The death of Professor Yash Pal is being mourned not by the scientific community alone, but the loss is being felt by a large cross-section of the citizenry whom he had educated, mentored or otherwise enabled. In the “otherwise” category are the lakhs of people who were saved from being duped by a landmark lawsuit in 2004, Prof Yashpal and Anr vs State of Chhattisgarh and Ors. His victory resulted in the closure of 112 fake private universities, at a time when they were breaking out like an attack of hives, and served as a warning for crooked education entrepreneurs all over the country.
Yash Pal’s career began with original research in cosmic rays at the Tata Institute of Fundamental Research and the Massachusetts Institute of Technology, but in later life, he focused on reform in higher education and the dissemination of science through popular communication. He chaired the steering committee for the development of a national curriculum framework, and his 2009 report on the “Renovation and Rejuvenation of Higher Education in India” clearly defined the road ahead in a country which focused on higher education and technology after Independence, but then lost its way. He held key posts in planning, the space mission, education and UN organisations.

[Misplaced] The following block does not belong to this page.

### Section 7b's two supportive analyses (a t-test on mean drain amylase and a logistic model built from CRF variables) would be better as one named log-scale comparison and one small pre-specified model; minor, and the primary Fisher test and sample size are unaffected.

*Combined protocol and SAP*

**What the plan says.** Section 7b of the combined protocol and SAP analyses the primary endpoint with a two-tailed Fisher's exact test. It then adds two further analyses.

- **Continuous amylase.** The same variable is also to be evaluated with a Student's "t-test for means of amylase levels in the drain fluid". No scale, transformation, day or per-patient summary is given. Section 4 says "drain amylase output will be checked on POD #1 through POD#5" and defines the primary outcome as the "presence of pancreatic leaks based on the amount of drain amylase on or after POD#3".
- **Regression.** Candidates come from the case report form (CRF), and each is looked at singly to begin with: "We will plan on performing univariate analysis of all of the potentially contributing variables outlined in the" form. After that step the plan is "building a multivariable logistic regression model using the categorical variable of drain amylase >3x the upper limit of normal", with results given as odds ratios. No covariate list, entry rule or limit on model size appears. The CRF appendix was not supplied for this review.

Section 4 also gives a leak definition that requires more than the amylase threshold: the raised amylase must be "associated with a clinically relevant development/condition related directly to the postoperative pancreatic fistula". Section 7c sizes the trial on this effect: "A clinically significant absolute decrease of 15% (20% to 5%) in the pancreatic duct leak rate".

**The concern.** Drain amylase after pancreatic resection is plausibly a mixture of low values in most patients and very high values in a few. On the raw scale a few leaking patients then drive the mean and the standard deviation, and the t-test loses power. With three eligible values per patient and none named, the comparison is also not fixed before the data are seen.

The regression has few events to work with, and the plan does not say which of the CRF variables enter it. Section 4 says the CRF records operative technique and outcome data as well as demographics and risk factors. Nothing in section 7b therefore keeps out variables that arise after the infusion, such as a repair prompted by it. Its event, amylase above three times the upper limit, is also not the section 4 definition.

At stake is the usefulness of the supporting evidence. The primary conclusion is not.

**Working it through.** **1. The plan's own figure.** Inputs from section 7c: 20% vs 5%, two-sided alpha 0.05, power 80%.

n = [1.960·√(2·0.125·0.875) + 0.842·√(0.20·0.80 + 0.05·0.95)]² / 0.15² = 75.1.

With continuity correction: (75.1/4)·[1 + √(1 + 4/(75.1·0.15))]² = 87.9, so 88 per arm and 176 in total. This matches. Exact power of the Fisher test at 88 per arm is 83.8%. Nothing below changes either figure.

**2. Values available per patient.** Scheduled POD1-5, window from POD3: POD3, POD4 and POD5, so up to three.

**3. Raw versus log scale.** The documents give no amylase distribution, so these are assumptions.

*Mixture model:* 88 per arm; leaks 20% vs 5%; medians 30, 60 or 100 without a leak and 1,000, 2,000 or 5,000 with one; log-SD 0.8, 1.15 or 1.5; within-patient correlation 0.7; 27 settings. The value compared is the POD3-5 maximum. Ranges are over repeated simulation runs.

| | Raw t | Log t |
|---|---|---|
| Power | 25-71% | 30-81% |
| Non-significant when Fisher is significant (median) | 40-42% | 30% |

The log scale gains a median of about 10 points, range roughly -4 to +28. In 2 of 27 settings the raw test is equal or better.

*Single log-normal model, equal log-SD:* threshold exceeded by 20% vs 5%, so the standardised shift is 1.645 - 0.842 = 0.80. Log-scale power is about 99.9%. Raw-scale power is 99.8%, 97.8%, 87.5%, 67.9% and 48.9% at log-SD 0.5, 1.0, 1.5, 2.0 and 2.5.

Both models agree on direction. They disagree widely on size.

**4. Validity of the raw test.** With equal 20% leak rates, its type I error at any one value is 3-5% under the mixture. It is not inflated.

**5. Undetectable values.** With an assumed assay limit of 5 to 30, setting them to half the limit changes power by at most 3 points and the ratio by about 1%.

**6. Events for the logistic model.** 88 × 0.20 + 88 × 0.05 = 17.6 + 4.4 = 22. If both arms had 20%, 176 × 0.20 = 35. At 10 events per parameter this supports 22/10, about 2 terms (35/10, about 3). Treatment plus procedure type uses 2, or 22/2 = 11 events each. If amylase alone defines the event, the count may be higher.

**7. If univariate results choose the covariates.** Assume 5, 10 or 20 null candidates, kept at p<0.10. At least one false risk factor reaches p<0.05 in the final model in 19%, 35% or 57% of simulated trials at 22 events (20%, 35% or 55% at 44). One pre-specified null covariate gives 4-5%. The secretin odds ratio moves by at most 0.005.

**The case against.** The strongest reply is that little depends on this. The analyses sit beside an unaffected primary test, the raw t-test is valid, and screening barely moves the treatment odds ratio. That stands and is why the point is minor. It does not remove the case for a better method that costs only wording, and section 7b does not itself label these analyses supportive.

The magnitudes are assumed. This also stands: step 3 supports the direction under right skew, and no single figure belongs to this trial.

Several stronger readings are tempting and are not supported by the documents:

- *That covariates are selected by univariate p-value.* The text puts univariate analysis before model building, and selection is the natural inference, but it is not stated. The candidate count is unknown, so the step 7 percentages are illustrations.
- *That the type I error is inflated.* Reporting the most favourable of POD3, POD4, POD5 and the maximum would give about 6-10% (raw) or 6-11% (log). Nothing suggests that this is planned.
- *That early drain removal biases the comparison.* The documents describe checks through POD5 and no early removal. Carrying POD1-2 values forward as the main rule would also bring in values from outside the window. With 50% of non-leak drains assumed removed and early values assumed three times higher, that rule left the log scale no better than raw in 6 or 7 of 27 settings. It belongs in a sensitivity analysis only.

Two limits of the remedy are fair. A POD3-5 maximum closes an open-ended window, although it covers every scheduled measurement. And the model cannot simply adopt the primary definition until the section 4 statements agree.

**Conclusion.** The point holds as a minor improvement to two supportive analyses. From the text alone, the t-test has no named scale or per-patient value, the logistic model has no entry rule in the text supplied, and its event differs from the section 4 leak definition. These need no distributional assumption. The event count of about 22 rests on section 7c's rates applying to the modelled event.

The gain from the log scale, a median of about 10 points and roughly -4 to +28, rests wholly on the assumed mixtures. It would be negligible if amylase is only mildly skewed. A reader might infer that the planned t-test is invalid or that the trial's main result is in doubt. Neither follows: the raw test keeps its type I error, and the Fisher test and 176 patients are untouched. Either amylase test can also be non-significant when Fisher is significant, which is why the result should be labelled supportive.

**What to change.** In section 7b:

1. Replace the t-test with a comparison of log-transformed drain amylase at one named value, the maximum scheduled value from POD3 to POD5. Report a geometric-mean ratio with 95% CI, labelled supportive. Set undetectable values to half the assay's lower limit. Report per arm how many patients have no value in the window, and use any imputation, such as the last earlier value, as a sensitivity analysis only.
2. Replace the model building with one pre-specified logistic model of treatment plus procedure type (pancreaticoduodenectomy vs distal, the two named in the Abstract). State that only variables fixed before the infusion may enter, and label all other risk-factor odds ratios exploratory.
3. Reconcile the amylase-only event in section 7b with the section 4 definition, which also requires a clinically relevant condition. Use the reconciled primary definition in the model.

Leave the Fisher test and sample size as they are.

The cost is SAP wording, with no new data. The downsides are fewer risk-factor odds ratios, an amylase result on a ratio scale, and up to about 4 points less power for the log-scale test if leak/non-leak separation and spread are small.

But he may be remembered most fondly for his extra-curricular activity, so to speak — the popularisation of science, not by bureaucratic promotion, but by personal engagement. Yash Pal was appreciated for his television appearances and also engaged with readers through newspaper columns. He explained complex scientific concepts in the simplest terms, shorn of the intimidating language which baffles lay readers. At a time when leading scientists are generally happy to leave the explaining to journalists, his voice will be missed by laypersons as much as the millions of people whose lives he changed through educational interventions.